The Whitehall Factor: The Role of the Higher Civil Service 1919–39
In any period of history the role of the civil servant is bound to attract less notice from the historian than the doings of statesmen. Statesmen fill the centre of the public stage; in modern times they face the electorate and seek to impress their personalities through the press. Their doings form the staple of contemporary chronicle, and after their retirement (and sometimes sooner) they publish memoirs or are the subject of biographies. The political history of an era is usually written first of all from the public record; only when the archives become available is it possible to write administrative history and even then the personal characteristics of civil servants which may well have affected the advice they gave and their patterns of work may well find little reflection in official papers that are written according to set forms and with some affectation, at least, of impersonality. Few civil servants in modern times are likely to have much time for personal correspondence and few are likely to be diarists. We are not likely to find that a twentieth-century Samuel Pepys has been occupying a Whitehall desk. In this, of course, civil servants differ from diplomats whose absence from their home base is more likely to encourage correspondence and even the keeping of diaries.1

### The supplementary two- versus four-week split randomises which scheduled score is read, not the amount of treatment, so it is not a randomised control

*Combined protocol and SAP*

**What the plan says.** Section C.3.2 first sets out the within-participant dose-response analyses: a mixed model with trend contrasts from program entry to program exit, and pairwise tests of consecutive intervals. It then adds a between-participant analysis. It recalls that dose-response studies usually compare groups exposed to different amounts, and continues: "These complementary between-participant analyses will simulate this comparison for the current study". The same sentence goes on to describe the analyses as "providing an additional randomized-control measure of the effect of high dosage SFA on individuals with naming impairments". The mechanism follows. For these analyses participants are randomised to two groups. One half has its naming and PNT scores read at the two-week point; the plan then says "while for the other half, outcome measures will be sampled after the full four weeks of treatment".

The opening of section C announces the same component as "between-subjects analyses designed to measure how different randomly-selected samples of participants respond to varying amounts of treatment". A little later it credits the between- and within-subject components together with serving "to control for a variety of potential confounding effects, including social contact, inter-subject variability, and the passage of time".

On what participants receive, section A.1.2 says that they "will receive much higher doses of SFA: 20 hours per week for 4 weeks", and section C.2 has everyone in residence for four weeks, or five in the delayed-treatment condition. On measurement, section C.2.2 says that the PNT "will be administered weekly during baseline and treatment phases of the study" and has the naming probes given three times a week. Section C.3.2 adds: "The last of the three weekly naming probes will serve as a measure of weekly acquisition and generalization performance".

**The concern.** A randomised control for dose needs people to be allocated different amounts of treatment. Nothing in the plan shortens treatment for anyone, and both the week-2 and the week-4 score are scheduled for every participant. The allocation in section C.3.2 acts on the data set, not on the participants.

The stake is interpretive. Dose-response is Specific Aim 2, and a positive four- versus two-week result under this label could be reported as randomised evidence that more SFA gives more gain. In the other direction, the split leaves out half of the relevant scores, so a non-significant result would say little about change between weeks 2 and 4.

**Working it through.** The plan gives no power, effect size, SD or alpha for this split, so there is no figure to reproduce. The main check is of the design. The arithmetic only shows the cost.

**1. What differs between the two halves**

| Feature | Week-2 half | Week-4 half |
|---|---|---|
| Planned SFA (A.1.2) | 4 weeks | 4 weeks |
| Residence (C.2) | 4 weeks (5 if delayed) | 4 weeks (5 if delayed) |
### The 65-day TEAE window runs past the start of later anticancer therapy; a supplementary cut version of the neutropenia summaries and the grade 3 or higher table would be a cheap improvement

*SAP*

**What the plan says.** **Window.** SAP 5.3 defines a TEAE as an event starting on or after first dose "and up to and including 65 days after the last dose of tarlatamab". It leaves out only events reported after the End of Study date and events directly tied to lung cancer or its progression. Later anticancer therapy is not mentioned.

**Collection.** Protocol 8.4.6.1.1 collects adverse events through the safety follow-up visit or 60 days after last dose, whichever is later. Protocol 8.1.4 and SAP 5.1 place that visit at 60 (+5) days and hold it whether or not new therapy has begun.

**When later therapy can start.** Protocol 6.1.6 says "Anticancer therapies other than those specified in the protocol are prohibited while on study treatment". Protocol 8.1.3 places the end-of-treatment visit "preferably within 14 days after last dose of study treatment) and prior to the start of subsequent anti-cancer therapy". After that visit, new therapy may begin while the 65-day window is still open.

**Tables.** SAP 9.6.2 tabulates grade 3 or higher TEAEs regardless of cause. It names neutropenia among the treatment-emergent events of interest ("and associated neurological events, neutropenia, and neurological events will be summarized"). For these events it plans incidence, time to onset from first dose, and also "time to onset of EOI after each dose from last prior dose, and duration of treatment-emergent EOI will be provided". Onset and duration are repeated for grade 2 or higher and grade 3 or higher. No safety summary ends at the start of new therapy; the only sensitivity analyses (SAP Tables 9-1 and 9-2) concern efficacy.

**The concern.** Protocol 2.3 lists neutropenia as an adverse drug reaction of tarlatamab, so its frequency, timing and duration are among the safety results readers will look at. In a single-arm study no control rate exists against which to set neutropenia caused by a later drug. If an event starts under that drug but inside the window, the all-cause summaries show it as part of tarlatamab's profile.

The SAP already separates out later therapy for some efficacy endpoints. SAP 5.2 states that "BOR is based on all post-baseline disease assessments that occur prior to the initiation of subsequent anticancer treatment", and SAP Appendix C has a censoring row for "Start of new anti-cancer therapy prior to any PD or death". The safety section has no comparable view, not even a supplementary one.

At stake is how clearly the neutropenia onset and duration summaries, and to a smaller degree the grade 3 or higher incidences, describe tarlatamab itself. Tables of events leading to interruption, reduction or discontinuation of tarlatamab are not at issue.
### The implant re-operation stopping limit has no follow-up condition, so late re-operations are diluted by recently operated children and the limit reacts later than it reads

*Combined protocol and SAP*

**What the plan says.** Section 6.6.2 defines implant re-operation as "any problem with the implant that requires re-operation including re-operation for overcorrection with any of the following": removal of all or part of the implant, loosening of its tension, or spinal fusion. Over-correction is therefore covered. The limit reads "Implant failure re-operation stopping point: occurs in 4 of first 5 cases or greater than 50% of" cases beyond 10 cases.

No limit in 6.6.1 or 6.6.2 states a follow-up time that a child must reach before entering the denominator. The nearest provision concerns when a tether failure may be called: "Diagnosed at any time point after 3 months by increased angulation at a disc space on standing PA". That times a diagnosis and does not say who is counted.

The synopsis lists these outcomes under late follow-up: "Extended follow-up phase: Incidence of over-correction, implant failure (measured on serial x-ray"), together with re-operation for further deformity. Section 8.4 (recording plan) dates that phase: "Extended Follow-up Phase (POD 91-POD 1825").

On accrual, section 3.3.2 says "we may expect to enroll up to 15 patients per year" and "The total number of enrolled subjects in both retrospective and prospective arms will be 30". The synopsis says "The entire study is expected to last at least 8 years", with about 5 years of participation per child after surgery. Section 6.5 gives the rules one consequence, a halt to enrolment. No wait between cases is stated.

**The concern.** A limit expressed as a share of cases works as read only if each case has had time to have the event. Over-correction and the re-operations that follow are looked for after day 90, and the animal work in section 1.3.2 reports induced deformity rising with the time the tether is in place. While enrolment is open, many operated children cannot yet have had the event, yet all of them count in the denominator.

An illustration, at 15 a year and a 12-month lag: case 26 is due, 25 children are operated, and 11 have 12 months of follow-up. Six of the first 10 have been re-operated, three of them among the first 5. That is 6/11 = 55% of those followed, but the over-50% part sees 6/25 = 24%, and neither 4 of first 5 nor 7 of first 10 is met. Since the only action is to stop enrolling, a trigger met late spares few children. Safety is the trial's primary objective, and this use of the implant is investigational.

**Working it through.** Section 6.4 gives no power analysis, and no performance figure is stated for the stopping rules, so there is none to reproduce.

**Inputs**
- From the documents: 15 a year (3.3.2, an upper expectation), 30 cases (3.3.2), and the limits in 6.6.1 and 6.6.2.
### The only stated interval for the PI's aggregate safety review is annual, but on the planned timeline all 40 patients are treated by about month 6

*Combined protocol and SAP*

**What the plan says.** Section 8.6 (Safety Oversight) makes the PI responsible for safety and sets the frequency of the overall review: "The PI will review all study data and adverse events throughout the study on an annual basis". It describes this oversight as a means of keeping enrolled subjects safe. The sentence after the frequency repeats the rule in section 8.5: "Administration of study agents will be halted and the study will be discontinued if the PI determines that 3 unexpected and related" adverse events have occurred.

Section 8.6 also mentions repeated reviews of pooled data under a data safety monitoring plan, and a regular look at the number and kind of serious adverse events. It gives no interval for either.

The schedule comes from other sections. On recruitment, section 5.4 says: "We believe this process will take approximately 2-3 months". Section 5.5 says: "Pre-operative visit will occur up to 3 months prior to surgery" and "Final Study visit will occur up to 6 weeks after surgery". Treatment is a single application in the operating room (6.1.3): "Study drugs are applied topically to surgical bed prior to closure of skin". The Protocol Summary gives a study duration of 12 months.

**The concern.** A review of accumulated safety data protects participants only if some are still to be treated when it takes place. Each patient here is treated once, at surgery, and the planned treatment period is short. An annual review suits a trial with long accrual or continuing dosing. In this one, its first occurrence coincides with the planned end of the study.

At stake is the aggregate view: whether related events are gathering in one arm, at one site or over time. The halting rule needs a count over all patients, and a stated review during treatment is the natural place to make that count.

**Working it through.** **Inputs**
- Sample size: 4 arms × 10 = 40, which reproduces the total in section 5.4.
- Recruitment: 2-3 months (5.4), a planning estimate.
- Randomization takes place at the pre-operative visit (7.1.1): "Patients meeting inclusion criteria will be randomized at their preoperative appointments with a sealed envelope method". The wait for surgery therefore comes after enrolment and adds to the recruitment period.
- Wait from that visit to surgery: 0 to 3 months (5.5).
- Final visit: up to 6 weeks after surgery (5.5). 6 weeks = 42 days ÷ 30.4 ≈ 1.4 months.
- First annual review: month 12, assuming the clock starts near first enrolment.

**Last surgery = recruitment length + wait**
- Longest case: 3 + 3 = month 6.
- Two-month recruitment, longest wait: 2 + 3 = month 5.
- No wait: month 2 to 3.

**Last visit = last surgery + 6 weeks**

KeywordsForeign Policy Civil Servant Labour Government Financial Policy Political History
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